From the Florida Farmworkers Association
Washington, D.C. – Alianza Nacional de Campesinas, Inc. is bringing attention to the issue of pesticide exposure in farmworker communities during the National Poison Prevention Week. Poisoning is the leading cause of injury-related death in the US. Nearly 1.1 billion pounds of pesticides and herbicides are sprayed on fruits and vegetables each year throughout the United States. These toxic chemicals not only harm the pests that might eat or damage crops, they also make the workers who are in daily contact with them ill.
Pesticide exposure causes farmworkers to suffer more chemical-related injuries and illnesses than any other workforce in the U.S. Each year, thousands of farmworkers experience the effects of acute pesticide poisoning, including headaches, nausea, shortness of breath, or seizures. Pesticide exposure can lead to chronic health problems for workers and their families, such as cancer, infertility, birth defects and neurological disorders.
As part of National Poison Prevention Week, Alianza Nacional de Campesinas will host a Twitter Town Hall on Thursday, March 22 at 11 am PDT (2 pm EDT) to facilitate a discussion with the public about the dangers of chemicals and how to prevent unintentional poisonings among farmworkers and their families. Mily Trevino Sauceda, Vice President and Co-Founder of Alianza Nacional de Campesinas, along with other members, will share stories of exposure and their current advocacy efforts with the public. “Our communities of farmworker women deserve dignified jobs and an environment free of toxic chemicals that damage our reproductive health and the health of our families,” said Trevino. “We want our workplaces and communities to be healthy and safe,” she adds. From March 18th to the 24th organizations and individuals are encouraged to co-sponsor, host their own events, and post on social media about the dangers of pesticides for farmworkers and what to do to achieve safer workplaces.  Sample posts and pictures can be found here. 
 
“We, the women that work in agriculture, have the right to know which pesticides we are exposed to every day and we want the regulations that protect us from poisoning to be enforced” said Dolores Bustamante, Alianza’s board member and representative of Mujeres Divinas (Divine Women), a support group for farmworker women in Western NY. In 2015 many farmworkers and activist groups in the US celebrated the improved pesticide safety regulations (the Worker Protection Standard or “WPS”) which reduce pesticide illness in farmworkers and their families. However, the EPA under the current administration has indicated its intent to roll back many of these important safeguards which include: 18 years as the minimum age requirement to apply pesticides, the right to designate a representative who can request pesticide information, and the application of exclusion zones that will protect untrained workers from exposure.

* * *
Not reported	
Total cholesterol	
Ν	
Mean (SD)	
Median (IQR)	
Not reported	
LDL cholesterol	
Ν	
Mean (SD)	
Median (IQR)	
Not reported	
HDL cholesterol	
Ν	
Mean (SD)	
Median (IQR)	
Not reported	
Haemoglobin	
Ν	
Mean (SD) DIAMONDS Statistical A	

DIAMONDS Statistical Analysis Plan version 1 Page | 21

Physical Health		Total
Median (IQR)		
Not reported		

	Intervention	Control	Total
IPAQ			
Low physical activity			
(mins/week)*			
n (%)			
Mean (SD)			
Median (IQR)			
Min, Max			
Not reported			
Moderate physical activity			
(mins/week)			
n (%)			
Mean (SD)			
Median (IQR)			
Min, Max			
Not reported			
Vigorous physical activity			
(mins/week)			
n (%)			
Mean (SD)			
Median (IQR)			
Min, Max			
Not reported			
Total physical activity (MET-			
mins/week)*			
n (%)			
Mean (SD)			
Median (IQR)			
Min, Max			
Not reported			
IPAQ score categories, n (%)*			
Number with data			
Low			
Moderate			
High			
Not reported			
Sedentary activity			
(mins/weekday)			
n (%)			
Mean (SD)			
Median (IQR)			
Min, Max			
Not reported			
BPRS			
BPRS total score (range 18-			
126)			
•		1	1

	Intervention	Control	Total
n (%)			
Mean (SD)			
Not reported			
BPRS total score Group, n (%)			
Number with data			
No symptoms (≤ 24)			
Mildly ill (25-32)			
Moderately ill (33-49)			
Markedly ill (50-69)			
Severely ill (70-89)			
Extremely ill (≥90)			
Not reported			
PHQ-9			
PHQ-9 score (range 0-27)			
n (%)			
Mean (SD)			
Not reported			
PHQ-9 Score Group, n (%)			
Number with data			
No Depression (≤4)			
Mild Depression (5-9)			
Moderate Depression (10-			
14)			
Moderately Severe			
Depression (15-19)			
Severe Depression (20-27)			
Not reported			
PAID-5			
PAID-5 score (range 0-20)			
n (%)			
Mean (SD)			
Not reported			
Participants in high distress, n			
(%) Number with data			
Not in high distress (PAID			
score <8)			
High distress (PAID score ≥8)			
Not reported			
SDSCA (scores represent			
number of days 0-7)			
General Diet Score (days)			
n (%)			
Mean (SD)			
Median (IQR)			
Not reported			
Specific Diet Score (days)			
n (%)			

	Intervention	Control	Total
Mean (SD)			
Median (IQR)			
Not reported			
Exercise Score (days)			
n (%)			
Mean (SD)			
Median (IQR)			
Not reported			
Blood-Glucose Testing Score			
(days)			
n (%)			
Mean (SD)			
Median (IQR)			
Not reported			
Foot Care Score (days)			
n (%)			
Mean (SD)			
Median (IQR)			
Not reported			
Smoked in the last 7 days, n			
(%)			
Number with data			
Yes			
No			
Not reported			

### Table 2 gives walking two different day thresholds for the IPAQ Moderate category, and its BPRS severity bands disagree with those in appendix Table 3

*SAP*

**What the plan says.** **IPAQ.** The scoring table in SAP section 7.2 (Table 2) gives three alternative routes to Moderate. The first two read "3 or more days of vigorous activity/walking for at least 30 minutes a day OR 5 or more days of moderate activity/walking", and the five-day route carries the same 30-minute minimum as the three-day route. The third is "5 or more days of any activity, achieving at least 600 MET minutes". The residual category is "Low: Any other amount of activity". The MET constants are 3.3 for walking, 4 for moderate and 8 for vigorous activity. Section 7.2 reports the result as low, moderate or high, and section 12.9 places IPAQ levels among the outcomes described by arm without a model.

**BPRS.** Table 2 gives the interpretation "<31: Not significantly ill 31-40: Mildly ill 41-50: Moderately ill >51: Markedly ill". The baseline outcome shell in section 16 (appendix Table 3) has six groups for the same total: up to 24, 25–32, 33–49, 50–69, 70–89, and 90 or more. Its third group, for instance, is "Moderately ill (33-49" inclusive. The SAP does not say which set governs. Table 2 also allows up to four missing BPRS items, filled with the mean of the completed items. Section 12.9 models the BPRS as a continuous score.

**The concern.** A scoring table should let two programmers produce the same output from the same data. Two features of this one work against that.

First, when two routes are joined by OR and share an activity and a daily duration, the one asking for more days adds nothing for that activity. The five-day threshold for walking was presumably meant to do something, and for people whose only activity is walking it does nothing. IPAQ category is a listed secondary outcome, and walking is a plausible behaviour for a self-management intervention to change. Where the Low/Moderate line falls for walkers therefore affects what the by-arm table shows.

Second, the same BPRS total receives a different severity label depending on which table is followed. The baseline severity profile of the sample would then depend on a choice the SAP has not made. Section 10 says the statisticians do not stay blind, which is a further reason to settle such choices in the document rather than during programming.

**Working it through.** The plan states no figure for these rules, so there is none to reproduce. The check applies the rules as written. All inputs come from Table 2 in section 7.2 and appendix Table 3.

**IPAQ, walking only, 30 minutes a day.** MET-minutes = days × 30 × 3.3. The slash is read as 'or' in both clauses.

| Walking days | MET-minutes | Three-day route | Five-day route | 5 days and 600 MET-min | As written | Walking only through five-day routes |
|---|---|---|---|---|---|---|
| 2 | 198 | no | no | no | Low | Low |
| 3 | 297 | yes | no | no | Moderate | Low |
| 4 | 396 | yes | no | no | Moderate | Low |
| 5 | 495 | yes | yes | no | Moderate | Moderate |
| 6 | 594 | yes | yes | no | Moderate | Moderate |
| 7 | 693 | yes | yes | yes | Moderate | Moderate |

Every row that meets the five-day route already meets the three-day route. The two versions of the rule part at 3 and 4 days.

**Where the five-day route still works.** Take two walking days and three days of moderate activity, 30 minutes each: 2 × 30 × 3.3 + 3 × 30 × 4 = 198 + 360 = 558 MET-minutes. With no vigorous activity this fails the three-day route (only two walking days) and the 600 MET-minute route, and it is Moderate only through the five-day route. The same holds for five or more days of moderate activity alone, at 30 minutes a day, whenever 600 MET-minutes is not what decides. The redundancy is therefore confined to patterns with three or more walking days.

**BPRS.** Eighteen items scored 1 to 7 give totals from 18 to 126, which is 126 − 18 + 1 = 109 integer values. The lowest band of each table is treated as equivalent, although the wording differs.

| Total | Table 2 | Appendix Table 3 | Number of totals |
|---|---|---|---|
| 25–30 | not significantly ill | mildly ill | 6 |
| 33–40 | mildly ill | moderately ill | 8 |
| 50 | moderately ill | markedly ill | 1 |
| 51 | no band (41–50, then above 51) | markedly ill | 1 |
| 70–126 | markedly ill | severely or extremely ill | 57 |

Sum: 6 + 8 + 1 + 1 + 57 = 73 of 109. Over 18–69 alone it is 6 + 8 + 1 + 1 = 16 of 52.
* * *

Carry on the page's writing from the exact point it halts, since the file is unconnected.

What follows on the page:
Each year, more than 2 million poisonings are reported to the nation’s poison centers, but only 20,000 pesticide poisonings are reported each year to the U.S. Environmental Protection Agency. “We want to make sure that farmworkers know that they have the right to report to the EPA or the enforcement agency in their state if they were exposed or poisoned by pesticides. Unfortunately, we know that many more poisonings go unreported because farmworkers fear retaliation which can result in losing their jobs or even their housing,” said Paola Macas Betchart, an Alianza board member and Worker Rights Advocate with the Worker Justice Center of NY.
Alianza Nacional de Campesinas remains active in the fight to protect farmworker women from injustice, discrimination and hazardous working conditions and invites the general public to support their work and advocacy efforts by calling their representatives and speaking up for farmworkers and donating to their campaigns. Learn more about Alianza’s work in their website and social media.
In case of a poison emergency, contact your local poison center at 1-800-222-1222. Farmworkers can report violations to the Worker Protection Standard with the EPA or your local enforcement agency.

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